FAW Notes Across the Region: Indonesia

Updated: Sep 30, 2021

This week, ASEAN FAW Action Project Advisor, Putra Andika, interviews Dr Danarsi Diptaningsari, who is a researcher at the Assessment Institute for Agricultural Technology (Balai Pengkajian Teknologi Pertanian/BPTP), Indonesia.


Dr Danarsi finished her doctoral program at the Faculty of Agriculture, University of Gadjah Mada. Her doctoral research focused on testing insecticide resistance and enzyme alteration of insect pests. Since graduating, Dr Danarsi's work has focused on evaluating and disseminating agricultural technologies to farmers while establishing cooperation with research institutes and the industry to advance agricultural practices.

Dr Danarsi (middle) observing corn damage at the Village of Muara Putih, District of Natar, Regency of South Lampung, Lampung


Dr Danarsi, together with BPTP and Indonesia Centre for Agricultural Land Resources Research and Development (Balai Besar Penelitian dan Pengembangan Sumberdaya Lahan Pertanian/BBSDLP), is working on a large-scale demonstration plot to disseminate information on various topics of corn cultivation in acidic lands. She is also researching insecticide resistance in FAW populations.


What research on FAW resistance to pesticides are you currently undertaking?

I am working to test the toxicity of various insecticides, map spatial insecticide resistances of FAW, and identify physiological changes between resistant and susceptible populations. The goal is to create practical knowledge and methods to detect pest resistance against insecticides. My team is also working on disseminating various information on agricultural technology and practices to farmers. We are also testing some different methods for FAW control. For example, we tested rice husk ash and found that was effective to manage early instar larvae, but it may be impractical to apply in a large area.


Our preliminary results show that seven FAW populations from different regions of Lampung were still susceptible to dosage lower than recommendations for emamectin benzoate. However, farmers still reported that larvae are found in the field after the application of this active ingredient. This implies that incorrect application may still be a challenge in the field.


Why is research on insecticide resistance important?

Insecticide resistance testing is important to detect the ineffective use of insecticide immediately. Although there is training on the adverse effects of pesticides, and education is provided on the use of safer management practices from extension officers and related institutions, farmers are still drawn to using chemical insecticides due to their practicality.


There remains limited understanding amongst farmers on how insecticides work and the need for insecticide rotation. Continuous use, even when insecticides are no longer effective, may lead to severe adverse effects on health, hinder the establishment of local natural enemies, and increase production costs. Insights on insecticide resistance to certain pesticides can usefully inform farmers, but also the industry and government, on whether or not certain products are still effective.


What is a major challenge for farmers in FAW management?

FAW has caused great damage to corn farmers in Lampung. In the beginning, when they first arrived in Lampung, some farmers were even forced to replant their field after the FAW had attacked. Two key challenges relate to farmer behaviour. For example, Farmers' habits to continually plant corn means that the pest is continually present in the field, while farmers' frequent pesticide spraying has made it harder for natural enemies to establish.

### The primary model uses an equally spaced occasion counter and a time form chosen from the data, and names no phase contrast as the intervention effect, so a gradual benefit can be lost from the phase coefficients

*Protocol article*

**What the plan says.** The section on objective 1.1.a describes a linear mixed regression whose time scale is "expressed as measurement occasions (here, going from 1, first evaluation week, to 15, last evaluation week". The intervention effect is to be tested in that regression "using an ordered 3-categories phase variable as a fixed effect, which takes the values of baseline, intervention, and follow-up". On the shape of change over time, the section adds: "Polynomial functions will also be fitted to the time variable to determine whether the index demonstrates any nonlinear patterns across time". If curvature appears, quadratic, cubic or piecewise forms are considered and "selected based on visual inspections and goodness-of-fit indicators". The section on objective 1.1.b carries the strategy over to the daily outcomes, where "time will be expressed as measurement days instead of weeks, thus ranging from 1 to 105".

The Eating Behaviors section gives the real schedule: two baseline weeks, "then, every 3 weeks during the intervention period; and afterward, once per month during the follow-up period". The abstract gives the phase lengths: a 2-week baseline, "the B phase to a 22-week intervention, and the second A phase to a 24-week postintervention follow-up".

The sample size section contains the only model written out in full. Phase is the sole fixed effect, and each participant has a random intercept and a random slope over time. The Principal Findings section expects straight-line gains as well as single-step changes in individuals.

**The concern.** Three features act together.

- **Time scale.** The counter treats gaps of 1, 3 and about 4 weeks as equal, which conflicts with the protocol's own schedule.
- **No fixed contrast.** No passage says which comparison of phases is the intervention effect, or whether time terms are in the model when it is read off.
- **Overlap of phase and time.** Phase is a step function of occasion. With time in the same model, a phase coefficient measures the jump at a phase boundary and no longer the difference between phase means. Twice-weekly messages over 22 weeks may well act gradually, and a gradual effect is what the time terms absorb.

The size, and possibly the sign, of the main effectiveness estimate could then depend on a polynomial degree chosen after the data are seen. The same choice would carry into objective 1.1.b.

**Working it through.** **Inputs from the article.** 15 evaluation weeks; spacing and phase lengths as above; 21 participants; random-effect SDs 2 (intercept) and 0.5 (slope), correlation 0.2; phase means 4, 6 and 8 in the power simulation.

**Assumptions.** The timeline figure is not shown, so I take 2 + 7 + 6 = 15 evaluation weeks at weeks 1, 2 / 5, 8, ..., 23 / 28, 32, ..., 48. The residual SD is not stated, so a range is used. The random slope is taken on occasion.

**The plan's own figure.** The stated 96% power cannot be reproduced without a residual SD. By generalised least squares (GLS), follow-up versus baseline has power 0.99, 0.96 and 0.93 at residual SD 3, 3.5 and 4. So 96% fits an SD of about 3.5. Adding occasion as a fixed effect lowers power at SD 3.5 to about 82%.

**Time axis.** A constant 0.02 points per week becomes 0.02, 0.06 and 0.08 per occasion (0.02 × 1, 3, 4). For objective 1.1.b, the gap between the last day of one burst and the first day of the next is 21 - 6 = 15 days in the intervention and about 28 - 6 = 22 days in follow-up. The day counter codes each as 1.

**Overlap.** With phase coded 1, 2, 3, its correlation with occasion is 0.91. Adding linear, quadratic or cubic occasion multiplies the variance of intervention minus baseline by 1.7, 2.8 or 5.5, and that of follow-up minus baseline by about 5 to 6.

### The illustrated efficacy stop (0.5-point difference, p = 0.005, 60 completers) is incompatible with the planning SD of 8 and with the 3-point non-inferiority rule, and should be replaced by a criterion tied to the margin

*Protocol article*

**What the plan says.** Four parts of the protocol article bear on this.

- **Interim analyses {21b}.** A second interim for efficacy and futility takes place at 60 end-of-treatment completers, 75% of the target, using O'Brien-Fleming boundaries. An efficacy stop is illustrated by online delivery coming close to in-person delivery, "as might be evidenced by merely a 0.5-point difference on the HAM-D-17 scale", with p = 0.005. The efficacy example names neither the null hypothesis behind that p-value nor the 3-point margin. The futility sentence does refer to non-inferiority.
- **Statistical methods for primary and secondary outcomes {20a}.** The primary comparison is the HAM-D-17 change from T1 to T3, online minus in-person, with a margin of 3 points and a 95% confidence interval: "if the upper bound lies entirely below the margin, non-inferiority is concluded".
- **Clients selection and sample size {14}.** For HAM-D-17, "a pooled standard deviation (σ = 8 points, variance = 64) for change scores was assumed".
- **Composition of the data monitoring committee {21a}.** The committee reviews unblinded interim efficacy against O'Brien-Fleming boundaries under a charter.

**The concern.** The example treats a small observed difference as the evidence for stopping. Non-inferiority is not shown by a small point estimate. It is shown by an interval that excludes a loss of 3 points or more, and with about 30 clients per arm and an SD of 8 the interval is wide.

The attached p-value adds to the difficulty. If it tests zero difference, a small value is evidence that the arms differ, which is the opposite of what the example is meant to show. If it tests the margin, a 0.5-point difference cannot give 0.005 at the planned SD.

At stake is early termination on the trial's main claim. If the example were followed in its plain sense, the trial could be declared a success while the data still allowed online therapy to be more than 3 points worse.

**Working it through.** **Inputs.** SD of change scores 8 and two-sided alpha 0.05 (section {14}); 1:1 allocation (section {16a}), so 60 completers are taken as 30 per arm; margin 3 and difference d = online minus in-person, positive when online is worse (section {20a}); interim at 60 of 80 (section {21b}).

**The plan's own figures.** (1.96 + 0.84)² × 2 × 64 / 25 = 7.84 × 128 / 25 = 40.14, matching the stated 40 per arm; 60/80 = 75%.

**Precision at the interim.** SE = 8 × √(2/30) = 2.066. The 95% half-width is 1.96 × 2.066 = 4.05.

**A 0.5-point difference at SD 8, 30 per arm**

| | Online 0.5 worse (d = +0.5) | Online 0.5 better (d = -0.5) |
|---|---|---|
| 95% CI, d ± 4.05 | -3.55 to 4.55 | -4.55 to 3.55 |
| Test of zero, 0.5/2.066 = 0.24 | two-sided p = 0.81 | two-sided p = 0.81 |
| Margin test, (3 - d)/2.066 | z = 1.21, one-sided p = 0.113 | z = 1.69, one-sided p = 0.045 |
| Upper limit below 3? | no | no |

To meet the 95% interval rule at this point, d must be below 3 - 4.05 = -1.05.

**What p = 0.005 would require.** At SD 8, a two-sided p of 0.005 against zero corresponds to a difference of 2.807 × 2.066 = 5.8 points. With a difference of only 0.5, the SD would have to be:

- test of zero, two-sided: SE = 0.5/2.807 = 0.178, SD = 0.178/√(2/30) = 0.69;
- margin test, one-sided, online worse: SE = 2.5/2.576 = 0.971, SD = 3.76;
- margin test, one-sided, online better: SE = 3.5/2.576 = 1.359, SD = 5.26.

What is important for farmers to know about when controlling FAW or other plant pests and diseases?

Our team frequently advocates for farmers to conserve natural enemies and focus on healthy plant cultivation by planting flowering plants, rotating between crops, using biopesticides, and optimizing soil pH, especially in Lampung. We believe that moving towards these practices is a way for agriculture and pest management to become more sustainable. Another important aspect is ensuring that where novel safer technologies exist that these can be made available to interested farmers when needed.


What are other plant pests and diseases your team is working on?

Rats are another important pest in corn that farmers report. Their ability to cause damage overnight is often complained about. BPTP has disseminated various information to help manage rats, such as the trap barrier system. Another pest commonly found is Stenocranus pacificus, which damages young leaves and can lead to stunted growth.


What have been some of the challenges around implementing IPM during COVID-19?

Technology adoption by farmers requires consistent in-person meetings with farmers and so COVID-19 has created a big challenge for disseminating information, including on IPM. For example, the number of farmers allowed to join meetings, as well as meeting lengths, are limited. These restrictions decrease the range of information distribution which in turn hinders adoption. In terms of agricultural input supply, however, I have not heard any reports that these products were harder to find.


How can information or technology be effectively communicated to farmers according to your experiences?

Providing examples and letting farmers experience change is an effective way for farmers to learn new knowledge. Our team’s large-scale demonstration plot is an example of this effort. Another example is the demonstration of chemical pesticides and biopesticides to control FAW damage. Using biopesticides require consistent application and monitoring, but the results have been satisfying. Farmers must experience for themselves these practices if we want them to adopt them.